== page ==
Bill would replace resort casinos with more money from Seminoles
A Palm Beach Democrat suggests having the governor re-negotiate the state’s agreement with the Seminole Tribe to demand higher payments and reject resort casinos
BY MARY ELLEN KLAS
HERALD/TIMES TALLAHASSEE BUREAU
TALLAHASSEE — In an attempt to shift the debate from Miami casinos to the state’s bottom line, state Rep. Joe Abruzzo is filing a bill Wednesday to direct Gov. Rick Scott to give the Seminole Tribe exclusive operation of casino games in Florida for 15 more years in exchange for an annual guarantee of $750 million.
The four-page bill would authorize the governor to re-open the 20-year gambling compact signed in 2009 by Gov. Charlie Crist that now requires the Seminole Tribe of Florida to guarantee $1 billion in the first five years in exchange for the exclusive right to offer table games in Miami Dade and Broward and slot machines outside of South Florida. The tribe now pays an average of $150 million a year under the agreement.
Abruzzo said that his proposal essentially maintains the status quo for gambling but increases the amount of money the tribe would pay the state. Dave Ramba, lobbyist for the Seminole Tribe, said tribe executives hadn’t seen the bill but were open to it.
“If they want to discuss bringing the state more revenue or changing the terms of the agreement, we look forward to the discussion,’’ he said. “If it’s about money, let’s talk money.”
If lawmakers approve the resort casino concept being pushed in another bill, the tribe would cease payments to the state from its casinos in South Florida but would continue to pay the state unless casinos were allowed outside of Miami-Dade and Broward.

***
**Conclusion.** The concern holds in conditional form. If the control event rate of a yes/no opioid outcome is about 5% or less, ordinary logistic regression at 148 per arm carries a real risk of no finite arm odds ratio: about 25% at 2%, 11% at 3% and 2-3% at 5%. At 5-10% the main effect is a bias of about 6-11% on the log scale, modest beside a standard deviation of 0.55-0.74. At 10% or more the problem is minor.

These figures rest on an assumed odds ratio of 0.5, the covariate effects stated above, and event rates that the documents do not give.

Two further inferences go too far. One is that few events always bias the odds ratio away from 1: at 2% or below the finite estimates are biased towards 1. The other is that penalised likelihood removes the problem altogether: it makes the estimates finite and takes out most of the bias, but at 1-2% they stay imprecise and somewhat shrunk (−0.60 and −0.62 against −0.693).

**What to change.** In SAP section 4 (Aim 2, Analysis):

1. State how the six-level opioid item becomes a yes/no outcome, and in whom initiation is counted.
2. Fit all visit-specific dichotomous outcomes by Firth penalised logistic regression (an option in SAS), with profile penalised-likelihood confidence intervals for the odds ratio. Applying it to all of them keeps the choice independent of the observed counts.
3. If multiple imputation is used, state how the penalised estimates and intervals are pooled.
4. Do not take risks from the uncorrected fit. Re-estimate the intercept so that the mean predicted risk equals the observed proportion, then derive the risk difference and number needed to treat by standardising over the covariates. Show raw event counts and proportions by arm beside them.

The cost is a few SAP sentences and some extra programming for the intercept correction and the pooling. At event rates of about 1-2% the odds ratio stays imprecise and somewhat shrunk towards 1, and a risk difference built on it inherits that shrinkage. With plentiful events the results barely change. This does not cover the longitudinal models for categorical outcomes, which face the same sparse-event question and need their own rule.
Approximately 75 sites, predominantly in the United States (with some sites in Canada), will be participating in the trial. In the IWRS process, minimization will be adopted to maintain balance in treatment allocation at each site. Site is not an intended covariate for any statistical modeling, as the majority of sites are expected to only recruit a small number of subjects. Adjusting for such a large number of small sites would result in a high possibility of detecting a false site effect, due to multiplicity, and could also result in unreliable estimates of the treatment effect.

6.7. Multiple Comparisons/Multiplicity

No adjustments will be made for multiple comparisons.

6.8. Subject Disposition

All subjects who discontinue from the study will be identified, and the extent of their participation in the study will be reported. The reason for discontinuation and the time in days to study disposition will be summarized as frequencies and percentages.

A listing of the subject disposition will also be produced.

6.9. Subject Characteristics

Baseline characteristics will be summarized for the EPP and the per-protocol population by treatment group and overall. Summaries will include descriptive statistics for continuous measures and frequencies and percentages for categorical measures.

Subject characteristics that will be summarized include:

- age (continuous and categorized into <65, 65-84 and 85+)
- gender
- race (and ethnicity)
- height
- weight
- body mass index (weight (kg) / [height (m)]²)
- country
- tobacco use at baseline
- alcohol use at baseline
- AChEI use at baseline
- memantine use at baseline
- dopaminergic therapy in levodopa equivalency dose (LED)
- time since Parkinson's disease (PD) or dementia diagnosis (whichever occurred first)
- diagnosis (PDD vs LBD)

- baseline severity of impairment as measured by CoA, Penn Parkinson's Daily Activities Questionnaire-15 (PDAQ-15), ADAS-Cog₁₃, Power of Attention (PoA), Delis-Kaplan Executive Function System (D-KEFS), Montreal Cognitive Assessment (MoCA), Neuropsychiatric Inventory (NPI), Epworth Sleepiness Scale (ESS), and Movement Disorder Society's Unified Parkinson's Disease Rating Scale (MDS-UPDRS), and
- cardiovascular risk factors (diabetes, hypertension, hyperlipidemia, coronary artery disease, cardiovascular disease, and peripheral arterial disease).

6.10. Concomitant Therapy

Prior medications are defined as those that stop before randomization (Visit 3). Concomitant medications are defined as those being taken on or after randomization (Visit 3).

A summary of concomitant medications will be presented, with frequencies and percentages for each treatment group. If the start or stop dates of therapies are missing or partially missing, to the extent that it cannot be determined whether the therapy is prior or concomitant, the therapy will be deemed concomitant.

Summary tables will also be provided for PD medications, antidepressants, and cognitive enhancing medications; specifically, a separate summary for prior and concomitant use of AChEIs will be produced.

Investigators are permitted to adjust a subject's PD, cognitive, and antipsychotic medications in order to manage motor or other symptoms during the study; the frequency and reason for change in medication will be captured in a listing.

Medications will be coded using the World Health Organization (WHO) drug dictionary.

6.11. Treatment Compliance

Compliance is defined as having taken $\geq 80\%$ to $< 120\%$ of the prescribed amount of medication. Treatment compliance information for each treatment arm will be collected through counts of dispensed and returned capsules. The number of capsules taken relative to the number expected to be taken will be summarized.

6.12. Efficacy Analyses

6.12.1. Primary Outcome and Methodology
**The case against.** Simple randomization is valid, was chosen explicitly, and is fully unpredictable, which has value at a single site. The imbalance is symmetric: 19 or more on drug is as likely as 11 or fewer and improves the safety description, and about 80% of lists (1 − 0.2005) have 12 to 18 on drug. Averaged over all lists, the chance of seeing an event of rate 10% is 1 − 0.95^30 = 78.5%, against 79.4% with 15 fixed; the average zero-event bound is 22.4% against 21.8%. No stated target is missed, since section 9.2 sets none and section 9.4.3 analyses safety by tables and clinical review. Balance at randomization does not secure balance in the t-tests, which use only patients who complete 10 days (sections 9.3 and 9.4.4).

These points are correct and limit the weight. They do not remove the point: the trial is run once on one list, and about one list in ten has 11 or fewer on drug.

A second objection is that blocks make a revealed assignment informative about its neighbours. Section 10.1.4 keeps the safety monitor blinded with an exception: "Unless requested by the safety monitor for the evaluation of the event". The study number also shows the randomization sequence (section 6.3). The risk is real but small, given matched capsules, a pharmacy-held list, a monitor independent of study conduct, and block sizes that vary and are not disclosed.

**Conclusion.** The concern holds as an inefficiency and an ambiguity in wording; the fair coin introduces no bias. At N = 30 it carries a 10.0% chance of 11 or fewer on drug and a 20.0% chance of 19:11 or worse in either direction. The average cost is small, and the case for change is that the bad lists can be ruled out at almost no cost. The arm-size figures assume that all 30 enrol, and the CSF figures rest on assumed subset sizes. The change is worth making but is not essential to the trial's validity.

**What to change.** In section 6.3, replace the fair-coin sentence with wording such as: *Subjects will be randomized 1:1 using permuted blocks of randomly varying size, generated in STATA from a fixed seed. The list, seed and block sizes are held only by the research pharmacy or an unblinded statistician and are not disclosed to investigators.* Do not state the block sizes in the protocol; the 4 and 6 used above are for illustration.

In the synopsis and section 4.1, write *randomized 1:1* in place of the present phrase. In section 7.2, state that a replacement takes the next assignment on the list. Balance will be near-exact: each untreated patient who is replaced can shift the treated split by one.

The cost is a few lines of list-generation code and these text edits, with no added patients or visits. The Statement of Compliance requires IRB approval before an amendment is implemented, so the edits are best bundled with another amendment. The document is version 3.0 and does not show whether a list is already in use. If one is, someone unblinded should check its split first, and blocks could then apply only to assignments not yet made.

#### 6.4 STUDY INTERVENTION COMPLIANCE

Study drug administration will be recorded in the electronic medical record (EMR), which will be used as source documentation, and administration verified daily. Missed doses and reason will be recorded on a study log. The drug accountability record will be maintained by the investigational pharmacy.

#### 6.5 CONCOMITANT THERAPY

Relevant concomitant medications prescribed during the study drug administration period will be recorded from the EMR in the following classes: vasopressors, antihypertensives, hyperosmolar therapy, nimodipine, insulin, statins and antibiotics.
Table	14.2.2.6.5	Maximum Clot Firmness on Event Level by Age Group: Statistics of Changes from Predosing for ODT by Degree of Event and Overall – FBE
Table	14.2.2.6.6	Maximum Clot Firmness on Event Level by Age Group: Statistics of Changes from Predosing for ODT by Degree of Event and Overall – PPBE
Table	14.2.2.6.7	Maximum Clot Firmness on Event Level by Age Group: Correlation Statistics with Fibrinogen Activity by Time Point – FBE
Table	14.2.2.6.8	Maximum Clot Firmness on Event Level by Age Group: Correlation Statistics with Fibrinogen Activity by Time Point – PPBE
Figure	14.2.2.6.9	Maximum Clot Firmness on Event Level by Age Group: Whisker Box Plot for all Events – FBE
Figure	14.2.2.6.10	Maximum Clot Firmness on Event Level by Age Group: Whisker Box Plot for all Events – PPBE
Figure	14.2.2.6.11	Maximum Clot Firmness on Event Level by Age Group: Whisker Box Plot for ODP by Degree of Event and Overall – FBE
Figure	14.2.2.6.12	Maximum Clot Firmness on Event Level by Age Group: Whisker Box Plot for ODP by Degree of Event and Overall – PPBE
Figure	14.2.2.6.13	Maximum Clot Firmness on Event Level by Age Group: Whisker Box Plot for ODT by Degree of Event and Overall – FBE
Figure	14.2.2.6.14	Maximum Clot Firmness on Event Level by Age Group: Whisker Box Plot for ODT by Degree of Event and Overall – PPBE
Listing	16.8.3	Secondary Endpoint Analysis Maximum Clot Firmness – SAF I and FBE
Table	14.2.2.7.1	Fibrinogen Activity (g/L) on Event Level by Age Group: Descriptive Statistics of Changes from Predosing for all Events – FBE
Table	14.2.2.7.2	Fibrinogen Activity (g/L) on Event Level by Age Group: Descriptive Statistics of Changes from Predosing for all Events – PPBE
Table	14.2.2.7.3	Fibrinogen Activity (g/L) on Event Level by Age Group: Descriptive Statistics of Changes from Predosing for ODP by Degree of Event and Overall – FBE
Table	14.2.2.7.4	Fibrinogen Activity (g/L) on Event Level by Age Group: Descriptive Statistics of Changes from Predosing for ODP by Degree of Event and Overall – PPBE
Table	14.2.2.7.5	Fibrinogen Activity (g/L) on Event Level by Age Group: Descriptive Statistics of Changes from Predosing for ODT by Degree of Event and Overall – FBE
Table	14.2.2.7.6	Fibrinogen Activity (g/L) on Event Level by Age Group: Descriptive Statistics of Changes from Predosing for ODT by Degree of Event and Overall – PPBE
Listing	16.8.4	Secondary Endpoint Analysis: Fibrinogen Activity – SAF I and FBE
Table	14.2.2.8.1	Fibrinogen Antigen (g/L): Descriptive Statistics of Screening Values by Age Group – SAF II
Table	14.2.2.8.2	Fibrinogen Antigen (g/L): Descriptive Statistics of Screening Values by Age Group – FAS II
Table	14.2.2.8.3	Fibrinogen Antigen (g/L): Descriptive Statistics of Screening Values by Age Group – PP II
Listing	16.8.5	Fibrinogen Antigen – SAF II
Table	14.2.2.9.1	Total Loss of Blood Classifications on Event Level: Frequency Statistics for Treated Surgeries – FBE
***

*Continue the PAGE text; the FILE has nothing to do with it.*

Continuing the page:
Abruzzo, a West Palm Beach Democrat, opposes the casino proposal introduced by Rep. Erik Fresen and Sen. Ellyn Bogdanoff as a weak trade-off for the state’s bottom line. State economists estimated last week that, based on preliminary data, the state would see a modest increase in revenue of between $4 million to $102 million a year from the construction of three $2 billion resort casino developments.
“It’s not the best deal for Florida,’’ Abruzzo told the Herald/Times. “A 10 percent tax rate, a $50 million licensing fee and not giving parity and consideration to businesses that have been operating in Florida for years is a bad deal.’’
Abruzzo, a gambling supporter, has also filed a local bill that would allow the Palm Beach County Kennel Club to start offering slot machines – a measure that, if passed, would violate the tribe’s current gambling compact with the state.
Abruzzo was the only freshman to serve on the 2009 legislative committee that reviewed the gambling compact with the Seminoles and voted against it at the time. He said he believes the tribe, whose revenues are estimated to be $2 billion a year, should have been required to pay at least $500 million a year.
The tribe said Tuesday it is one payment away from the $500 million mark in gaming compact payments made to the state. The tribe began monthly payments in 2008, following federal approval of the first compact signed between the tribe and Crist. The compact was then rejected by a court and the current one went into effect in January 2010.
Mary Ellen Klas can be reached at meklas@MiamiHerald.com or on Twitter @MaryEllenKlas